“Lewy Body Dementia is a challenging, multifaceted disease and research to find new diagnostic tools and treatments is still in its infancy,” said URMC neurologist Irene Richard, M.D., who will serve as director of the URMC Lewy Body Dementia Association Research Center of Excellence. “This new network of will create an infrastructure of clinician researchers who understand the disease, are able to identify patients to participate in research, and have experience participating in multi-site clinical trials.”
LBD is a progressive brain disorder marked by abnormal protein deposits – called Lewy Bodies – in areas of the brain important for behavior, cognition, and motor control. This complex disease gives rise to a range of symptoms, including cognitive impairment, sleep disturbances, hallucinations, difficulty with blood pressure regulation, and problems with movement and balance. Individuals with the disease will often experience marked fluctuations in their levels of alertness and clarity of thought.Read More: National Initiative Focuses on New Treatments for Lewy Body Dementia
Robert Holloway & Benjamin George Study Regional Stroke Care
Monday, April 16, 2018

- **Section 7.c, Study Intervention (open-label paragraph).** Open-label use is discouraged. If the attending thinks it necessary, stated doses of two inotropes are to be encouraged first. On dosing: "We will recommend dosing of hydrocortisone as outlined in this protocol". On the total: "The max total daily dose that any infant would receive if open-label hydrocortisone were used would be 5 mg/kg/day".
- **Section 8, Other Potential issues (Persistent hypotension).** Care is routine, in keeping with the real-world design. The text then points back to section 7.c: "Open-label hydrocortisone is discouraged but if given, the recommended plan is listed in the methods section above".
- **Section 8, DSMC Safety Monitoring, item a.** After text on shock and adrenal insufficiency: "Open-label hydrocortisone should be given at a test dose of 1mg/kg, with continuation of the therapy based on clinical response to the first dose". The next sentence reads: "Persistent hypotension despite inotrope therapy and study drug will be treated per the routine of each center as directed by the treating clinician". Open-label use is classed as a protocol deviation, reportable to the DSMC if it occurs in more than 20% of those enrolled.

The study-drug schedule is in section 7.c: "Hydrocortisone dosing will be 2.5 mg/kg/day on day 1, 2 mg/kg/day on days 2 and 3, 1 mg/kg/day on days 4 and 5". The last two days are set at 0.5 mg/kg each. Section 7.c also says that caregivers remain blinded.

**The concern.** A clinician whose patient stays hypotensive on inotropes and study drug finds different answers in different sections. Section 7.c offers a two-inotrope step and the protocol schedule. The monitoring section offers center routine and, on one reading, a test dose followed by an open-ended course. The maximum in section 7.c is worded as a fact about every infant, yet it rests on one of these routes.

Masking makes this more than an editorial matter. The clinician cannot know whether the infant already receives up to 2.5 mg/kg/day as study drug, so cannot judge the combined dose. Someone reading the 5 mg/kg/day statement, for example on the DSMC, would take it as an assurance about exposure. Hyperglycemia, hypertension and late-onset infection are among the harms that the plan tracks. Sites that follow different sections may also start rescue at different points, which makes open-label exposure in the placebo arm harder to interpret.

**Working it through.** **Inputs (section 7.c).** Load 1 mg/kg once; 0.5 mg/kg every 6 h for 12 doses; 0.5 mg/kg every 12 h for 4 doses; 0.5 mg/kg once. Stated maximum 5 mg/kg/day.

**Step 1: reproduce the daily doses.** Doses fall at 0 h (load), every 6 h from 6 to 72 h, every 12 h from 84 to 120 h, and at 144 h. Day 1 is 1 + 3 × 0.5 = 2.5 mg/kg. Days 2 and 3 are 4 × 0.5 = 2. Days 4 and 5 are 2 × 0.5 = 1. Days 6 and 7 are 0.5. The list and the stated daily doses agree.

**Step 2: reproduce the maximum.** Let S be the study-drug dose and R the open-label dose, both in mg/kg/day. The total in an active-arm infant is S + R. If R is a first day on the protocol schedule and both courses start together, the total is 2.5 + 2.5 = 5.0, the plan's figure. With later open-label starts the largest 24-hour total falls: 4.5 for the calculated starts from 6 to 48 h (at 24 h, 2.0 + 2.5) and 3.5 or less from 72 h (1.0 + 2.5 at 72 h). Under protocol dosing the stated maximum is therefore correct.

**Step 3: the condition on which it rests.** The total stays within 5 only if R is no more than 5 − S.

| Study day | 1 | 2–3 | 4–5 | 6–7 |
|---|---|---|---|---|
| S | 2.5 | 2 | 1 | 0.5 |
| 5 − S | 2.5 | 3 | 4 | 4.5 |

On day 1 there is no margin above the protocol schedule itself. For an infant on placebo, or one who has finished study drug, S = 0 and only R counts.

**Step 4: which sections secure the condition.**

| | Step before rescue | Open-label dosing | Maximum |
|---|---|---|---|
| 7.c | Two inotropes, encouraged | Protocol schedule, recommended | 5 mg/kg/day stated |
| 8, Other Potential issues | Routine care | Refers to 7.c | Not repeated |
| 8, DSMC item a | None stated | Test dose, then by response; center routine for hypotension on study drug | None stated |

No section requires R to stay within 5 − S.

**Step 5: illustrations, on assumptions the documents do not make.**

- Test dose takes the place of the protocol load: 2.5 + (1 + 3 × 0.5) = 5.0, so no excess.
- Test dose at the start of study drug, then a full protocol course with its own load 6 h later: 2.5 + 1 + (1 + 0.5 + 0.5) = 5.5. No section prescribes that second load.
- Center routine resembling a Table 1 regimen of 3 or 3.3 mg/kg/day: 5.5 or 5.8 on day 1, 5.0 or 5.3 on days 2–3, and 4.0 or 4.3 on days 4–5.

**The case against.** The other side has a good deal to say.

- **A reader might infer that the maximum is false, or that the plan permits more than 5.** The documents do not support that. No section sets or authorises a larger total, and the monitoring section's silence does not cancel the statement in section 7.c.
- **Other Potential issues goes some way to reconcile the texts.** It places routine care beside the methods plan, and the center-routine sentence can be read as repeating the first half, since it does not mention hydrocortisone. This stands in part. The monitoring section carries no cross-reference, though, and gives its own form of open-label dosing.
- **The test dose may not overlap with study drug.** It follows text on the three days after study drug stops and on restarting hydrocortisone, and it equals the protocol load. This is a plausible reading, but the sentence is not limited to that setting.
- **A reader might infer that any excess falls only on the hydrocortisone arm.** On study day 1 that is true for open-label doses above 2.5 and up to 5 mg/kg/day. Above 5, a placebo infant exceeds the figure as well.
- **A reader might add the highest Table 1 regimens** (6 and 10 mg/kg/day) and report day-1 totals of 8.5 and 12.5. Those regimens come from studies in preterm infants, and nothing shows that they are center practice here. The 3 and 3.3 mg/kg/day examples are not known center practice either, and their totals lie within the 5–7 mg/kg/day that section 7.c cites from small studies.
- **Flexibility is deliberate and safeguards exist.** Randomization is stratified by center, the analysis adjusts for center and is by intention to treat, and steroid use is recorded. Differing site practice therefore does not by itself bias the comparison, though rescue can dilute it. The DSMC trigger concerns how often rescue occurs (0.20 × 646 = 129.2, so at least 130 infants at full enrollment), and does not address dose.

New research shows that stroke patients are increasingly being transferred out of smaller community and rural hospitals and sent to larger medical centers for their care and rehabilitation. While this is a positive sign for patients who need more advanced treatments, the trend has drawbacks in terms of cost and points to the need to improve the coordination of care between hospitals.
“The underlying goal of stroke care is to get the right person to the right hospital at the right time,” said University of Rochester Medical Center (URMC) neurologist Benjamin George, M.D., M.P.H., a co-author of the study which appears this month in the journal Neurology. “The findings of this study show that in recent years community-based hospitals are erring on the side of caution and transferring more patients from their emergency departments to larger hospitals. Given the high cost and burden associated with these transfers, striking a balance between cost and need is essential.”Read More: Robert Holloway & Benjamin George Study Regional Stroke Care
Telehealth, Exercise the Focus of World Parkinson’s Disease Day
Tuesday, April 10, 2018